Trailblazer rescinds transit offer


Just when it appeared that the four-month transit malaise in Wright County was over, the volatile partnership between the Wright County Board of Commissioners and Trailblazer Transit of Glencoe was severed unexpectedly by the Trailblazer board of directors.
In a letter dated April 28, the Wright County Board acknowledged receipt of the decision from Trailblazer to stop negotiations with Wright County to arrive at a joint-powers agreement. In December, Sherburne County informed Wright County that it would be leaving the River Rider program. At that point, the Minnesota Department of Transportation’s Transit Division attempted to assimilate Wright County into Trailblazer.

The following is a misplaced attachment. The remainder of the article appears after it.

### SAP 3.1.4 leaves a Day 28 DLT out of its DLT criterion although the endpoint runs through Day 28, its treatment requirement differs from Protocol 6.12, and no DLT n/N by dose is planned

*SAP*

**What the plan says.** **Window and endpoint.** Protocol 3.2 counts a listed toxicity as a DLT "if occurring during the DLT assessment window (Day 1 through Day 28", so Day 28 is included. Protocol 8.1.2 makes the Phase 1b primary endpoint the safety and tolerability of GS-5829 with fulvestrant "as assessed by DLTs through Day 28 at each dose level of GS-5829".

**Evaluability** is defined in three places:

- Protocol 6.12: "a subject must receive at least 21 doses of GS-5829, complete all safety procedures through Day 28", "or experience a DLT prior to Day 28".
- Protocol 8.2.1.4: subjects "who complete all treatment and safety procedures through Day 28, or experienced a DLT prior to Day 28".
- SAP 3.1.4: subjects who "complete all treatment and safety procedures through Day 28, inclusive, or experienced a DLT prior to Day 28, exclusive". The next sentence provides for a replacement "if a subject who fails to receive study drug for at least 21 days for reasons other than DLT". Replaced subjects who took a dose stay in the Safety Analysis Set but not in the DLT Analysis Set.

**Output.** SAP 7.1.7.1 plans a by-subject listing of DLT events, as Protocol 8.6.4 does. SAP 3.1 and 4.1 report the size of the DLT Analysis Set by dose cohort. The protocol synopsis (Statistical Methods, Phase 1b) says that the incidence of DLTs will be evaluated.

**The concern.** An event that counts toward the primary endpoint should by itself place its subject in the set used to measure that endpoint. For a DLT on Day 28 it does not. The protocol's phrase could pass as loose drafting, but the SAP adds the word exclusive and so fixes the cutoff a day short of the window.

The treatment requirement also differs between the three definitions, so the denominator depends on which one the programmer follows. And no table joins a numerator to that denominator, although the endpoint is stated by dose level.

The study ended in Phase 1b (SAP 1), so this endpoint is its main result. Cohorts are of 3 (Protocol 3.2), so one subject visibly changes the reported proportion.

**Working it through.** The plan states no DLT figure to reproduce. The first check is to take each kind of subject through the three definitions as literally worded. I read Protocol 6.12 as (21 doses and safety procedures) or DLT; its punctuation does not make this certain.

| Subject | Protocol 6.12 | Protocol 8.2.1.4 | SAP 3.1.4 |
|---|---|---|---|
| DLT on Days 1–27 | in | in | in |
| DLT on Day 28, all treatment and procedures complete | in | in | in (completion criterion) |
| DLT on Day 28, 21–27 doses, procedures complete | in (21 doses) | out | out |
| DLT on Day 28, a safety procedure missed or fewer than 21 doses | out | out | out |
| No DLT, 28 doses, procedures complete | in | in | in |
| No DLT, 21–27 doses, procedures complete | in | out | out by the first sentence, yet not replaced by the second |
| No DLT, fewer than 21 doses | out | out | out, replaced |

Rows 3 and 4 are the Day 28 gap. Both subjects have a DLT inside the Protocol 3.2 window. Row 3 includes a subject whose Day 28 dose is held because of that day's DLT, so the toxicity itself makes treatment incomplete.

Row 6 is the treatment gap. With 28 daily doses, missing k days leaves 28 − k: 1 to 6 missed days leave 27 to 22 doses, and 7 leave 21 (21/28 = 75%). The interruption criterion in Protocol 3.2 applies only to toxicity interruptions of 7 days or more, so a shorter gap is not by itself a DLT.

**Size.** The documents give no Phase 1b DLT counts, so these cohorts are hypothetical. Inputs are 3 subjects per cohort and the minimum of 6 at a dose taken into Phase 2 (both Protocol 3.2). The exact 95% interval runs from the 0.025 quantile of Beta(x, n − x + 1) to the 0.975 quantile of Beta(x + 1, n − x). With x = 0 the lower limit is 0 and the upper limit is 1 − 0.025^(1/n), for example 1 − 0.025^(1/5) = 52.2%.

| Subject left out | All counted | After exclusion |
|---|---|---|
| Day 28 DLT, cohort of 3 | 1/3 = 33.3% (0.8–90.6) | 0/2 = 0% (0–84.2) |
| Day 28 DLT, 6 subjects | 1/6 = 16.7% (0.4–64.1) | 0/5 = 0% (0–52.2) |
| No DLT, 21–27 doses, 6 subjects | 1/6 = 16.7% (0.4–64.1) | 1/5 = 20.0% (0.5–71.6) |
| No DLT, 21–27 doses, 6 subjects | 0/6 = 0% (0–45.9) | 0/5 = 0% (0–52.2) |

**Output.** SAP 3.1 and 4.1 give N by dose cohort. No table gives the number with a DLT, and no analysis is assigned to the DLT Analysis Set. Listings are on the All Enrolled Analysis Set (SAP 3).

Almost from the beginning, there were issues at least two county commissioners – Charlie Borrell and Pat Sawatzke – had problems with how Trailblazer does its business. It is impressive, but it comes with a cost. A big cost. Given the conservative nature of the Wright County Board over the years, a big expense where there wasn’t one before was seen as something that needed to be vetted. When commissioners did their due diligence, some red flags appeared.
“By MnDOT’s own numbers, Trailblazer was the second most expensive system in the State of Minnesota,” Borrell said. “Of the 39 transit systems in the state, Trailblazer was 38th out of 39. Only the Red Lake Indian Reservation had a higher cost per hour than the $75 cost to operate Trailblazer. It was 50 percent more than the state average and much more than River Rider, which basically sustained itself. Pat and I made valid arguments that we shouldn’t sign off on an ultimatum that was made (at the April 21 meeting). It passed, but apparently that wasn’t enough.”